revitalized the radical democratic promis- es of the revolution, bringing new hope to the devastated countrv. Chdenas wanted to sever the Church’s intervention in edu- cation and strengthen the quality of public education. He saw education as a tool for social reform, a means to indoctrinate the young with the ideals of the revolution. Establishing direct contact between the schools and the workers was of the utmost importance to the government. A system of popular education was created, with study programs and classroom activities adavted to the economic needs of the co&try. f i e teachers, particularly in rural areas, played an important role in spread- ing socialist education, since not only were they in charge of teaching basic literacy, they were also key players in the diffusion of the fundamental ideals of the revolu- tion and the unionization of the peasants. Under Caenas, the Centro Escolar Rev- oluci6n played a central role. It was the experimental, model school for testing so- cialist education, and the essential instru- ment for building the broad popular sup- port needed for social reform.”
The murals in the school’s foyer were created between 1934 and 1936. The task was assigned to the members of LEAR, most of whom believed in the Dower of art to awaken the political consciLusness and improve society. They drew their inspira- tion from the unique history of the place, the war against fascism, and the emblem- atic value of the new school as the embod- iment of the triumph of socialist education and the revolution?’ Six artists were corn- missioned to paint the eleven fresco pan- els: Radl Anguiano, Everardo Ramirez, Gonzalo de la Paz P6rez, Antonio Guti6r- rez, and Aurora Reyes, all Mexicans, and Ignacio G6mez Jararnillo, a C~lombian.~ The panels, filled with heroic and dramat- ic images, reflected the atmosphere of 1930s Mexico, with its proliferation of public demonstrations and strikes in favor of socialist education by impassioned workers. teachers. and students. and the brutal a&ks against them.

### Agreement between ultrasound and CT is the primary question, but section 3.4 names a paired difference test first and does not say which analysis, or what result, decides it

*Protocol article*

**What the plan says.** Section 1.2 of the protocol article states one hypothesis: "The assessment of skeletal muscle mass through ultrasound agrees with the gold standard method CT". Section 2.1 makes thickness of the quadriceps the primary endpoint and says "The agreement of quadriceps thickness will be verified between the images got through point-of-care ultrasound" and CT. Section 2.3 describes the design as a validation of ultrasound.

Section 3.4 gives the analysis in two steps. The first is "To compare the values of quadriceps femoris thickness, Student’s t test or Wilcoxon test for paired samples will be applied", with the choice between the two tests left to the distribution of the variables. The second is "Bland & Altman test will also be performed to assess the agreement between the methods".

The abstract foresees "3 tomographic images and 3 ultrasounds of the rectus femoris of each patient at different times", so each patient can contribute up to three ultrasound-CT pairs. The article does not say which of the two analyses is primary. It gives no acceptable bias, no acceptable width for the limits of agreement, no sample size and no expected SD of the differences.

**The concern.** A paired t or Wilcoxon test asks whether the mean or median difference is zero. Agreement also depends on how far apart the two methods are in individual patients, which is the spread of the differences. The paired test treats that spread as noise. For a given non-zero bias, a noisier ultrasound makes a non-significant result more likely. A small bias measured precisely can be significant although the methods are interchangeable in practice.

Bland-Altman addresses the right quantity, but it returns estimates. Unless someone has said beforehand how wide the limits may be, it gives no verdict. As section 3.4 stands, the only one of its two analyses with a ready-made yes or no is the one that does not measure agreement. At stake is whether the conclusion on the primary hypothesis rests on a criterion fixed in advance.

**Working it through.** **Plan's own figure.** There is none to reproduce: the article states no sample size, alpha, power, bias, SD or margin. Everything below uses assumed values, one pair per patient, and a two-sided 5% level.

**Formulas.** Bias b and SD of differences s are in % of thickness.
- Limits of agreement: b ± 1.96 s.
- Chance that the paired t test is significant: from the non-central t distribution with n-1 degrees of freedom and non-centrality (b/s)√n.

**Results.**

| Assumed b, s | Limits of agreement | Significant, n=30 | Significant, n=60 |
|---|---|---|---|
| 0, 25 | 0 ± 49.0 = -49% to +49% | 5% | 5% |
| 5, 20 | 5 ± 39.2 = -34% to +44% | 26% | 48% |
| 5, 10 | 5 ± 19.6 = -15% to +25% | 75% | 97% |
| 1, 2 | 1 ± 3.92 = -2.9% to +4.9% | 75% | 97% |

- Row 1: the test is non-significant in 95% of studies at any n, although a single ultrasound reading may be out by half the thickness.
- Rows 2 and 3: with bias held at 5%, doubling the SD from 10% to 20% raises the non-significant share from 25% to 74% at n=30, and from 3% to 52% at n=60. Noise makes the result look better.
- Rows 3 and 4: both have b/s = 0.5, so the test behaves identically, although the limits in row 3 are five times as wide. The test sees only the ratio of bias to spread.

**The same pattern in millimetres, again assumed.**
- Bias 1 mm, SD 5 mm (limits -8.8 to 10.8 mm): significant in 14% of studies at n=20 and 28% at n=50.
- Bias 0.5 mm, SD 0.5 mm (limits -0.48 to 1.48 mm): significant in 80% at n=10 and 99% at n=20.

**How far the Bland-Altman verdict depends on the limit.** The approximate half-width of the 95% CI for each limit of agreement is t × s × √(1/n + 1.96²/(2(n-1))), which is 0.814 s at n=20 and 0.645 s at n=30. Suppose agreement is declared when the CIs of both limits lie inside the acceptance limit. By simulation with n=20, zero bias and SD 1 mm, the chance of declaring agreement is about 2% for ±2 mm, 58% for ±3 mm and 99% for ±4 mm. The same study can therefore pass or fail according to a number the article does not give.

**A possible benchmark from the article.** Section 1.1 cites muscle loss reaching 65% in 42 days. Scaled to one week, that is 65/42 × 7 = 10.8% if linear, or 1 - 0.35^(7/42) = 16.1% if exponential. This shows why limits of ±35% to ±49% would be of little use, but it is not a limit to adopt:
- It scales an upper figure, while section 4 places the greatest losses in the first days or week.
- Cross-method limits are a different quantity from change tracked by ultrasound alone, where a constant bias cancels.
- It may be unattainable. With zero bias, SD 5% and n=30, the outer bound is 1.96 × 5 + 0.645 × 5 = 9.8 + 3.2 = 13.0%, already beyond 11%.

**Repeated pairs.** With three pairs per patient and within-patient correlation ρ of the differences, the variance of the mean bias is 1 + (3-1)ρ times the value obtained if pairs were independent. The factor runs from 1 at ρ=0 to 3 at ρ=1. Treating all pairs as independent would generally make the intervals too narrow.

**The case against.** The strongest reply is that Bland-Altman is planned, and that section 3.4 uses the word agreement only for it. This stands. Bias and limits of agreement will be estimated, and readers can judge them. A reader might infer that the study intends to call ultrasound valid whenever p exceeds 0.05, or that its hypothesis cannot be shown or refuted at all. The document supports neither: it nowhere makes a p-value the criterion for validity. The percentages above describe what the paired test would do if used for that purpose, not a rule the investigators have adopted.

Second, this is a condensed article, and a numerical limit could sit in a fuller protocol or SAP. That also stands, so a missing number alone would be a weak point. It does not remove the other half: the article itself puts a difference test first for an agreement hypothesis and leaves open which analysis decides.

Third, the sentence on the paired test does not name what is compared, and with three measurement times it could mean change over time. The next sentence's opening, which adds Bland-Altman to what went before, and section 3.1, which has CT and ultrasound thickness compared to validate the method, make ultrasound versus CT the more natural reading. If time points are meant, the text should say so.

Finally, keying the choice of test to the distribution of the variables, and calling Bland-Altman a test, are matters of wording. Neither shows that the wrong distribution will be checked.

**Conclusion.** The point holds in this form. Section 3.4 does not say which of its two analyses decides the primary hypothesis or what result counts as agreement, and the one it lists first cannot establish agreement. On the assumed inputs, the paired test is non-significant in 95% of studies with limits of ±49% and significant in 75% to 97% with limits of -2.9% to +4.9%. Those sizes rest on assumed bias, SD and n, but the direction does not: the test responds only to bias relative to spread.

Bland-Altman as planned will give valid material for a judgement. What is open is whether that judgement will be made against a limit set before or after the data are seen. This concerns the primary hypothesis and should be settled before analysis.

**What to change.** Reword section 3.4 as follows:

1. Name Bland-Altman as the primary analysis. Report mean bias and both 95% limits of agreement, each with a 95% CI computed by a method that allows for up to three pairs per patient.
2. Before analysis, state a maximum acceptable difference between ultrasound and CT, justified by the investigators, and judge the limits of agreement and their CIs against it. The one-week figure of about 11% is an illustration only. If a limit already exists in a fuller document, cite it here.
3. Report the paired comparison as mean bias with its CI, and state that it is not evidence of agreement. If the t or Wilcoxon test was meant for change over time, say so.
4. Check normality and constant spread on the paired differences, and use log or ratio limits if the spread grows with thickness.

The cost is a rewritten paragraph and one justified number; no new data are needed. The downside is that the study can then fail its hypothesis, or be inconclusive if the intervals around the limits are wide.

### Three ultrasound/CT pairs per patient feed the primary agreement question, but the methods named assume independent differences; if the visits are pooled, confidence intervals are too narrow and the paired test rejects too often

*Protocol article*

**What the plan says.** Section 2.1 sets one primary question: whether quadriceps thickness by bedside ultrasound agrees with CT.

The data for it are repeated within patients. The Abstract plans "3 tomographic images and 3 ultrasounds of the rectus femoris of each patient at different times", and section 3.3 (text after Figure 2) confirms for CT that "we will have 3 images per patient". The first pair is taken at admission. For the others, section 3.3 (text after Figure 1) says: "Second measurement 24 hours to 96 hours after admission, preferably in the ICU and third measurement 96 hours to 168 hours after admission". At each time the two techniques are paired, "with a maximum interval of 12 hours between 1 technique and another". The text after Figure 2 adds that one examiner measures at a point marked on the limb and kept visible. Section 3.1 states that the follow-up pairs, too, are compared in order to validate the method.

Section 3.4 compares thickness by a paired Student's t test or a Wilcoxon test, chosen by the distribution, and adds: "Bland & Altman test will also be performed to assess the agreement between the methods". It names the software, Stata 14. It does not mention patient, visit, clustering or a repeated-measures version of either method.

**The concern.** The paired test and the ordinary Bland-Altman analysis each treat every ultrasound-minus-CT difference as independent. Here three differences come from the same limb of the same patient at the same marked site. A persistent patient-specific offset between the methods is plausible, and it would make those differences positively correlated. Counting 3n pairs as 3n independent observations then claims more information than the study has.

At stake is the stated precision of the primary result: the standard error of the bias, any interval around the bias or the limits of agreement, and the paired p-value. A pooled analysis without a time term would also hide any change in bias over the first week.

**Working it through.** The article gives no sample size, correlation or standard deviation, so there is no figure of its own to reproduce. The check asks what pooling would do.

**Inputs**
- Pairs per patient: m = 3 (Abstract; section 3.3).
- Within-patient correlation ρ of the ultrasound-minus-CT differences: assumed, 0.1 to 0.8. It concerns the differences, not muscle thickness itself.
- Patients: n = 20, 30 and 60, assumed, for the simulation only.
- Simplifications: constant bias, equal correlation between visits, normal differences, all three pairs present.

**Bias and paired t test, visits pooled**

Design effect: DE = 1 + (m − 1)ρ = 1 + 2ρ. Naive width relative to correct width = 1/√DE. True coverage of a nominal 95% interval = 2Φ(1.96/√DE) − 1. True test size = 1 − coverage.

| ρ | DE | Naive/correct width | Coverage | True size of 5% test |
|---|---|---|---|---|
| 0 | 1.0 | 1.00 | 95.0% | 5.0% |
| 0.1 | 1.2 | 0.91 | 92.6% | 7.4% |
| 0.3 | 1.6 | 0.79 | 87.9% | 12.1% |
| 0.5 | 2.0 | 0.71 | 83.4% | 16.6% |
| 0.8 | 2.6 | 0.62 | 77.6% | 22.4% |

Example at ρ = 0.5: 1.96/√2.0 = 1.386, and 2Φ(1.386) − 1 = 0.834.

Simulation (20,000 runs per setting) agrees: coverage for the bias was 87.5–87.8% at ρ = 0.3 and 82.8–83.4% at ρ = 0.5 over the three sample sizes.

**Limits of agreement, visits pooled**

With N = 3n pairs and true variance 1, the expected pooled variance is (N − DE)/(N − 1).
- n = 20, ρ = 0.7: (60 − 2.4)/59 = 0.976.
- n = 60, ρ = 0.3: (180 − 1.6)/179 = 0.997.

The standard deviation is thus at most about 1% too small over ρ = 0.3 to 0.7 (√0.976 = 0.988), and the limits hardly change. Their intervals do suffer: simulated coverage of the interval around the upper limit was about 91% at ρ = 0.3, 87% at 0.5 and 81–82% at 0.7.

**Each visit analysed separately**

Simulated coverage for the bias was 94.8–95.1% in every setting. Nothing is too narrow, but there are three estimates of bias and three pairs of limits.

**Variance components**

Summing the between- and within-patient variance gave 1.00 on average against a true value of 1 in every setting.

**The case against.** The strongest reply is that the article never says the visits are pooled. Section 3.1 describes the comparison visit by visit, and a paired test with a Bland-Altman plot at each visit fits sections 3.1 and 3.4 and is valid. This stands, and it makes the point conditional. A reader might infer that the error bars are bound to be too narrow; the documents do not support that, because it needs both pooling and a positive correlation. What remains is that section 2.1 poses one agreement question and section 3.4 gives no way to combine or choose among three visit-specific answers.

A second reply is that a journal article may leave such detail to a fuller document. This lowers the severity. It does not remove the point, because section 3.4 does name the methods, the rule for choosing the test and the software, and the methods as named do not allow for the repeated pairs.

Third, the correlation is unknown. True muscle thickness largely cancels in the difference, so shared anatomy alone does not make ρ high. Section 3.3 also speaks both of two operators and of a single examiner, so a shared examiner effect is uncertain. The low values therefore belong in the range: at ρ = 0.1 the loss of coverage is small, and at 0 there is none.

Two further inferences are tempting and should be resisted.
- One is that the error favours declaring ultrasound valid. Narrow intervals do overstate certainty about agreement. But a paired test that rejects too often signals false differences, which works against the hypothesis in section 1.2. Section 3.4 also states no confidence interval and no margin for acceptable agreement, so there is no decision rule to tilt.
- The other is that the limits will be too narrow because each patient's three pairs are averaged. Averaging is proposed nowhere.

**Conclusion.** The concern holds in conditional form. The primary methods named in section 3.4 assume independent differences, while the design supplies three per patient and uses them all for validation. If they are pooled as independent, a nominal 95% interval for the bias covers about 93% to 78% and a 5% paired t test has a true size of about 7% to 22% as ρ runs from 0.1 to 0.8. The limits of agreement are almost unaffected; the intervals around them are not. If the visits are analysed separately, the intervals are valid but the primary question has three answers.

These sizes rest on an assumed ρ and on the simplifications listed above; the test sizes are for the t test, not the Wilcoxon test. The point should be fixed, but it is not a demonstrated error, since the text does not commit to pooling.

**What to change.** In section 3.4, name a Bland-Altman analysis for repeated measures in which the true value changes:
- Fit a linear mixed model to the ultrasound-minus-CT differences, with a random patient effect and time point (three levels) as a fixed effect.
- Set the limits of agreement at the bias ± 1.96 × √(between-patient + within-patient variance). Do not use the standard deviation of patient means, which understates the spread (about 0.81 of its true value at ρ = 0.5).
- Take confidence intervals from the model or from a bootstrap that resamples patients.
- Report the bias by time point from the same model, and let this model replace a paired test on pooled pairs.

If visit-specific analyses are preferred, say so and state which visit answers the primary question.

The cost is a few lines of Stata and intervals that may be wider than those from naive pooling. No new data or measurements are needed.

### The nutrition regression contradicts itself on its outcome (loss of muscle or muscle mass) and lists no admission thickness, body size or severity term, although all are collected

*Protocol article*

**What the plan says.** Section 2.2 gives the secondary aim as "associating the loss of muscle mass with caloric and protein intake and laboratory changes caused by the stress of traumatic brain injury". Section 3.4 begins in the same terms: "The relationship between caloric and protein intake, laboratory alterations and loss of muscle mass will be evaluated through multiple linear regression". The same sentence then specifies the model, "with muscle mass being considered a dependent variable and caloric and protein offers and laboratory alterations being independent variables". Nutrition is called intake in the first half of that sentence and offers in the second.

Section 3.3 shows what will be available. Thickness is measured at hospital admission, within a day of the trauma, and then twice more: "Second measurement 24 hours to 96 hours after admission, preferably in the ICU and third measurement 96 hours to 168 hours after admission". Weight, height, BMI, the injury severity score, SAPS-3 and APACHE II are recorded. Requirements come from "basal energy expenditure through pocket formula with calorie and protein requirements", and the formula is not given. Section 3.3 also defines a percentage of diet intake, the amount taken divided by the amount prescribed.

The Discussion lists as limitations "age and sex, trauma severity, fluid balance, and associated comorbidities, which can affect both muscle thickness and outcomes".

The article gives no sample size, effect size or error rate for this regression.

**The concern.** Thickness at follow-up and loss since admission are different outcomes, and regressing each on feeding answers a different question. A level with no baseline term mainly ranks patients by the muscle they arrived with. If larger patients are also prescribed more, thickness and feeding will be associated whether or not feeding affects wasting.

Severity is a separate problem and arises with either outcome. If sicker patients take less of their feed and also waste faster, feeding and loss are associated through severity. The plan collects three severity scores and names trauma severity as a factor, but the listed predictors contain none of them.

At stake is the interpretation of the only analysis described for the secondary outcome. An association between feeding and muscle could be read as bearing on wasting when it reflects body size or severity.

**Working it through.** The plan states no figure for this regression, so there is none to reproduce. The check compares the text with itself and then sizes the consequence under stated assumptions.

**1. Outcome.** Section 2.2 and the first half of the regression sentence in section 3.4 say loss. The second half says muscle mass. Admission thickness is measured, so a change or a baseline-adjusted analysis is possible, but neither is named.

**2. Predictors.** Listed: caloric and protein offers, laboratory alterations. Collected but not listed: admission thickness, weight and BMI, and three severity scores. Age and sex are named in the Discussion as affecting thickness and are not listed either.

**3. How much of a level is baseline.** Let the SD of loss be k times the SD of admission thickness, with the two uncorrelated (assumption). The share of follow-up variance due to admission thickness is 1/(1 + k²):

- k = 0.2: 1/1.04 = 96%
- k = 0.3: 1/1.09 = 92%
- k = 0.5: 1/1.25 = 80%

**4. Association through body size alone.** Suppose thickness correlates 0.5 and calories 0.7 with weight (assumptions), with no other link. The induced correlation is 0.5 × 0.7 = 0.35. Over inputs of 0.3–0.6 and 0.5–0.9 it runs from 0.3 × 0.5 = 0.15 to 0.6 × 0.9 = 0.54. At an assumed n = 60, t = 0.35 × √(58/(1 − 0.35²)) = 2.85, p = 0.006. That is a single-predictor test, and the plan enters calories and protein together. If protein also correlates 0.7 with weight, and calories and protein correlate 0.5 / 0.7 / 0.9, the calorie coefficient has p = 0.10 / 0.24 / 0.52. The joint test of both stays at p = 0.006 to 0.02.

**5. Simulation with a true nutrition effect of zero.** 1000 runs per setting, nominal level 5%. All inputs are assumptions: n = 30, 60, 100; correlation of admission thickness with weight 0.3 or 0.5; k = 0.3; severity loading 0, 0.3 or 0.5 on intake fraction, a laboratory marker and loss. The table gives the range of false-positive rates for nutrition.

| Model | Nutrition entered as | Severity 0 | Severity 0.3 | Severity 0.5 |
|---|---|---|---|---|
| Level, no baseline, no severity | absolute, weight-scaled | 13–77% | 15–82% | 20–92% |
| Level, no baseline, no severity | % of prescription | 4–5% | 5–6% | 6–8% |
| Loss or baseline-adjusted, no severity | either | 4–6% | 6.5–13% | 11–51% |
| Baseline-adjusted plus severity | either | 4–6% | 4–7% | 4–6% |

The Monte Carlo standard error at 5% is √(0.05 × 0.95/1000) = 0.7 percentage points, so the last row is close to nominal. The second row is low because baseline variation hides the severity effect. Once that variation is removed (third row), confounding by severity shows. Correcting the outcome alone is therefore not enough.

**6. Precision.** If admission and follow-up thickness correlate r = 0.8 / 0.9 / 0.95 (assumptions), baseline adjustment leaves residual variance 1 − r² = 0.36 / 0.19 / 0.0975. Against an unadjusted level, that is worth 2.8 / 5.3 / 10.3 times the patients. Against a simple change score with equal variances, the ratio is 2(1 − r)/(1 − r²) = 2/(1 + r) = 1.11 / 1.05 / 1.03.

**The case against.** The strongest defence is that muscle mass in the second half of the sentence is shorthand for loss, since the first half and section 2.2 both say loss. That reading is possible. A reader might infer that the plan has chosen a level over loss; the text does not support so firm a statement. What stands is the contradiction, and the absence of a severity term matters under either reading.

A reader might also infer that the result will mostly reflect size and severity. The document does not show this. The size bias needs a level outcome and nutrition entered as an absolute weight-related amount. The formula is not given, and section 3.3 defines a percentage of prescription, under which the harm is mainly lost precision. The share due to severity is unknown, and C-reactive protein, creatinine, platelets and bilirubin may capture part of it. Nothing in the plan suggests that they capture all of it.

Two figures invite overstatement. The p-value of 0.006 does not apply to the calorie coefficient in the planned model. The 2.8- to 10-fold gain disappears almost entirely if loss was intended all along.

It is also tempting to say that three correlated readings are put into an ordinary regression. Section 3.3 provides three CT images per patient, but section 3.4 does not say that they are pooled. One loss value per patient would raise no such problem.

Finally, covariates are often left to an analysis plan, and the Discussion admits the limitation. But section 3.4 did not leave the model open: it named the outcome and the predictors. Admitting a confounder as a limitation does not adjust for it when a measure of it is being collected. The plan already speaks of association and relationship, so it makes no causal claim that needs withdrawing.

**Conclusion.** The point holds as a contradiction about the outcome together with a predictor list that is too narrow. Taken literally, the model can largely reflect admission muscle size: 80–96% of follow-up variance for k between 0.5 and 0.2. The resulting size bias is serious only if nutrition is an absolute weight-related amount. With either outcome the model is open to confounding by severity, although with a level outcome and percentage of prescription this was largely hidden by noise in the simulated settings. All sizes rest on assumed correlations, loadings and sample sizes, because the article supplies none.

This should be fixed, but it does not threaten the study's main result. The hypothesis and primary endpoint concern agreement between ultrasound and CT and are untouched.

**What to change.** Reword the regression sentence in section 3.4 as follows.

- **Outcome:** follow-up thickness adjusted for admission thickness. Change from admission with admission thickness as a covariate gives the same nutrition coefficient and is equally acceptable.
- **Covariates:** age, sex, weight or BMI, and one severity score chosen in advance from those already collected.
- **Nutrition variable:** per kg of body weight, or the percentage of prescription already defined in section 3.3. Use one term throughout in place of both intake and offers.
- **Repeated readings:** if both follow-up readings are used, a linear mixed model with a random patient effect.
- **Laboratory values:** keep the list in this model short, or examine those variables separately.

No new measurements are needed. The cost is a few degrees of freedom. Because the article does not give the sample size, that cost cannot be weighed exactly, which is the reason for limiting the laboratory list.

The first group of three panels, on the left wall as one enters the school, by G6mez Jararnillo and Anguiano, depicts the discrimination and violence of the Porfirian regime against all political dis- sent, a theme closely associated with the past history of the building. These pan- els also alluded to the recent release of political prisoners ordered by the CQr- denas government.
On the right wall of the entrance, in the second group of three panels, Ramirez and de la Paz Perez emphasized the
groundbreaking role of socialist education. The subjects were in- spired by the Inass political demonstrations of the times and summa- rized the imagined final triumph of sociahst education in Mexico.
The main wall of the foyer, directly across from the main en- trance, consists of five panels. The central one, by de la Paz Pkrez, shows a modem building with the inscription “Escuela Sociahsta,” symbolically combining the architecture of the Centro Escolar Rev- oluci6n and the emblematic Monument to the Revolution in Mexico City Two adjacent murals, by Anguiano, represent in their lower lev- els the clerical and military establishment’s association with religious intolerance, fascism, war, and violence, and in their upper levels the new, just, sociahst \vorld.